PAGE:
I have one of those on the right and the one on left in my garage is an 1150 gs
Something is amiss either with the float valve
With the O-ring sealing the float valve body into the carb.
How about leaving the float bowl off. Connecting to static fuel supply and moving the floats up and down manually. I know this is a pain due to the platic non-attached to anything float "tree" that is provided on these carbs.
Hopefully this way you can see where the problem lies.
Please remember to remove or turn off ALL ignition sources when doing this.
Don't want to burn down the shop.
Remember your FI bikes are new....I can only guess what those systems will look like in 2033. At that point, I'd guess you'd be wishing for simple ole carbs.
I've been lusting after a S10 for a while now....How do you like it?
Glad to see it found a home I have found a local welder who going to try and adapt a stand from another bike for it. Thanks for the reply. Cheers Brian
Just checking in .....
Yes Tim F.I. rules, but keep working on the carbs, you'll get them sorted eventually. Nice Tens b.t.w.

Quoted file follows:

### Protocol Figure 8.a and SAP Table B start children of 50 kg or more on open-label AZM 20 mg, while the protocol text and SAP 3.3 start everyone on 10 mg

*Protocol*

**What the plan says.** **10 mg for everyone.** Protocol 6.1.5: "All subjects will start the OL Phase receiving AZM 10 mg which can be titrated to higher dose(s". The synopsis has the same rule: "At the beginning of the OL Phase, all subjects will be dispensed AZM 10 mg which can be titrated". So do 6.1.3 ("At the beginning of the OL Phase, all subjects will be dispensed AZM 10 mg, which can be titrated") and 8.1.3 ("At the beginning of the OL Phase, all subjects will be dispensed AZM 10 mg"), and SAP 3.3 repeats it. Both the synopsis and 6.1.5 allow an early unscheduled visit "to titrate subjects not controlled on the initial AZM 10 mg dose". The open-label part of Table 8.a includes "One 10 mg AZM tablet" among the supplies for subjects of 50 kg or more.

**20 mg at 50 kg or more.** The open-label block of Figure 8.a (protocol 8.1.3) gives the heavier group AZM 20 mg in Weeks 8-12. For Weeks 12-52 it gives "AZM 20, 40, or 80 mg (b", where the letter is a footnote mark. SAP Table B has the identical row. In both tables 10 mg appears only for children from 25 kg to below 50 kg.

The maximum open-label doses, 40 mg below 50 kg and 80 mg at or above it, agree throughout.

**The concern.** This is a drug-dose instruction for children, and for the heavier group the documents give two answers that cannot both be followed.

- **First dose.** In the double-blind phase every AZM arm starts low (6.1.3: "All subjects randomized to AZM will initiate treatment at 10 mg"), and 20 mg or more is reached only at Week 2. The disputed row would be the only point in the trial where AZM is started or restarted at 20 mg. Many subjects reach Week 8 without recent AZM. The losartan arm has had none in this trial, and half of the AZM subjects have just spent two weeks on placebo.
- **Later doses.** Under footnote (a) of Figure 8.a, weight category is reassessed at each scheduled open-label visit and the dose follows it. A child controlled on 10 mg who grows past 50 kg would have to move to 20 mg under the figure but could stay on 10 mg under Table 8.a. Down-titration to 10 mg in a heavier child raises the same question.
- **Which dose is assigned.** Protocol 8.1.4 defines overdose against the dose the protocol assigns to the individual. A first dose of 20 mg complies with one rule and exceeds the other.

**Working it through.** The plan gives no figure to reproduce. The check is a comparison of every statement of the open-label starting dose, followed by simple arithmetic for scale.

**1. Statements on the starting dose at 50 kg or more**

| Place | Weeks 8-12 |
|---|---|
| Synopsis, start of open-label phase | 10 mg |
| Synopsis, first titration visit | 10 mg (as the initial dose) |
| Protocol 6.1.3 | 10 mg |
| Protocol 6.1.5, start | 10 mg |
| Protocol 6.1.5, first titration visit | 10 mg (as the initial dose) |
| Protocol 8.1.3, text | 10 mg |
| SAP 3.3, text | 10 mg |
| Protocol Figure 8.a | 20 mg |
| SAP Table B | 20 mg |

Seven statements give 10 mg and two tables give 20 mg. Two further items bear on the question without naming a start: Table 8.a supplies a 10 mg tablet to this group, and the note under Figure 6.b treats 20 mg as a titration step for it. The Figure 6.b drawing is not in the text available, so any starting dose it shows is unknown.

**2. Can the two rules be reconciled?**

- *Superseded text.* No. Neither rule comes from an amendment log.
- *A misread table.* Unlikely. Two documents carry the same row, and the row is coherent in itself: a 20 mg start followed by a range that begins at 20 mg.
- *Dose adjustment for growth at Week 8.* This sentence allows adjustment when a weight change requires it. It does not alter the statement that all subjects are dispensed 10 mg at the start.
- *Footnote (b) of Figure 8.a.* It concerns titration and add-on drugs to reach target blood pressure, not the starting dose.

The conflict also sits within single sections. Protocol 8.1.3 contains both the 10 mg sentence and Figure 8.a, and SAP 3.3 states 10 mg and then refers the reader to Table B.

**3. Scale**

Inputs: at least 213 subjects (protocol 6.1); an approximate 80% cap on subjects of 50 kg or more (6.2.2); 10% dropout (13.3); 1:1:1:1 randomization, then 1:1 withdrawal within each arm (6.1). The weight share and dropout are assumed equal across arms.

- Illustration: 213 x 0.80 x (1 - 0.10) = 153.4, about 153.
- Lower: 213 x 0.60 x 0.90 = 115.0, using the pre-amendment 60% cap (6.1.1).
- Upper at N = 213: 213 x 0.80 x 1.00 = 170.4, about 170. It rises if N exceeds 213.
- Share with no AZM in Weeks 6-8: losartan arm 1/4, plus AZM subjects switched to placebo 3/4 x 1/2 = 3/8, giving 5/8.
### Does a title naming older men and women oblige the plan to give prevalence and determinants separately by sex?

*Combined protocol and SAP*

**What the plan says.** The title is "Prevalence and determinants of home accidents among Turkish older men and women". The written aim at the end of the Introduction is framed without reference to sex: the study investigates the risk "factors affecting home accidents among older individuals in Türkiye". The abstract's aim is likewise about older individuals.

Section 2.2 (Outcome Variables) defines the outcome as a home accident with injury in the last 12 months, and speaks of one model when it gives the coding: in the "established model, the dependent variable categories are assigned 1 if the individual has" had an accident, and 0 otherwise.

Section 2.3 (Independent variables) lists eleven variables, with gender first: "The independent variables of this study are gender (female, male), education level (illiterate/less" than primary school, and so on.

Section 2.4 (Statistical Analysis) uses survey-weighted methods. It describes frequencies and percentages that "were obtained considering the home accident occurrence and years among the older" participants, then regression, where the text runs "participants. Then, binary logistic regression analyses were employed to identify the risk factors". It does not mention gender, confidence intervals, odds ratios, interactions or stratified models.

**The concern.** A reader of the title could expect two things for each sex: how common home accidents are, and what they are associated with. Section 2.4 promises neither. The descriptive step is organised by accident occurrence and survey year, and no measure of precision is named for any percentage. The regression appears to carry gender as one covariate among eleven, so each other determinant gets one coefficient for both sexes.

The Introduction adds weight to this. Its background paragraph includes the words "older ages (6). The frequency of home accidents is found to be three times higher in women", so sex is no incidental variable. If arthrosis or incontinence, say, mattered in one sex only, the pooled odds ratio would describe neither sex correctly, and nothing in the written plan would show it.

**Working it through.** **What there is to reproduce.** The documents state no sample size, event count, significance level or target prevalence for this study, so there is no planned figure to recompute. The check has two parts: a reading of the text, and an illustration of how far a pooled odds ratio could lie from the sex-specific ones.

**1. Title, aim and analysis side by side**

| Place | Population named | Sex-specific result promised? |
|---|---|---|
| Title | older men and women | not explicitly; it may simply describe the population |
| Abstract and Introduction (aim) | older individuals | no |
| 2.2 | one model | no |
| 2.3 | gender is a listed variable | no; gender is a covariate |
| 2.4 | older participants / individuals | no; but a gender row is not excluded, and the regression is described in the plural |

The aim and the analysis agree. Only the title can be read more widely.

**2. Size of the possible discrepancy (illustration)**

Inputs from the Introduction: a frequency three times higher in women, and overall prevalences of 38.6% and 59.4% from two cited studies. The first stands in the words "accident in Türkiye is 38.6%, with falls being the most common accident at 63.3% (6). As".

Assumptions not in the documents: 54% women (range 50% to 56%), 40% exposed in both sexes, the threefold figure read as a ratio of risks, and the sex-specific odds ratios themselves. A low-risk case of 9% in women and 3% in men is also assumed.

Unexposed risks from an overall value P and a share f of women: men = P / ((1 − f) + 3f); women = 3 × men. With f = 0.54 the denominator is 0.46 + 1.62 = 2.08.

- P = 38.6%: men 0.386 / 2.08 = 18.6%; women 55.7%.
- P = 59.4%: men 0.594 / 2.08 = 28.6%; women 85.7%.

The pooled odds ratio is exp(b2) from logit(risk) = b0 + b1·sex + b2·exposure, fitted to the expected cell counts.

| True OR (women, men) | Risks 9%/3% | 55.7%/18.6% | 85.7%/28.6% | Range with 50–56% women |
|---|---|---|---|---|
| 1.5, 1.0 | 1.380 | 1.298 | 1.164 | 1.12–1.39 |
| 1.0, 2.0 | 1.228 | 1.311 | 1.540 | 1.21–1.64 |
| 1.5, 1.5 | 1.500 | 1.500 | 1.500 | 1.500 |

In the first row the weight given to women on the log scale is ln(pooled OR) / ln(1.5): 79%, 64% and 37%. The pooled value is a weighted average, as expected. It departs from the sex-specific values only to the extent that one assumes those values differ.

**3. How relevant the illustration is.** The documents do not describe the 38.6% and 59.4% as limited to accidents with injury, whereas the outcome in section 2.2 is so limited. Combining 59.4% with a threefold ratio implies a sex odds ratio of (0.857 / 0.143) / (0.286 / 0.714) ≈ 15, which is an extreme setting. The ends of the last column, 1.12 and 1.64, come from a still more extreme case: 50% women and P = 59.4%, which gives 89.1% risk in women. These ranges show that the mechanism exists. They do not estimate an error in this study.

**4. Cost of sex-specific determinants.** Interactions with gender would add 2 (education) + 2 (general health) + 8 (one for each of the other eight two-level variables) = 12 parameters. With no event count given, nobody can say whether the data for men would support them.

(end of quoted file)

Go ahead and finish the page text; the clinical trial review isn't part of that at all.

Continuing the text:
I think that the fuel was still coming out of the right carb because the left was also over filling and the fuel was being transferred from one to the other through the breather hose. I took the float bowls off as suggested by Ladder106 and held the tree on using a large elastic band. I used the old float valve bodies and soldered up the hole in each of them, fitted them to the carbs and - no fuel. Fitted the new float valve bodies and put a finger over each of them and again, when I switched on the fuel - no fuel. Took a finger off and fuel flowed (under quite a surprising amount of pressure). It was then that I noticed that the new float valves and their bodies were a slightly different length to the (what I guess were OE) old ones that I had replaced. I therefore added 2mm to the float height and tested again - dry carbs
I have now refitted the carbs and have run the bike on the bench and everything is good and dry.
Thanks very much Ladder106 for talking me though this - it's great to have someone to be able to bounce stuff off rather than just sitting in the cave not really knowing what to try next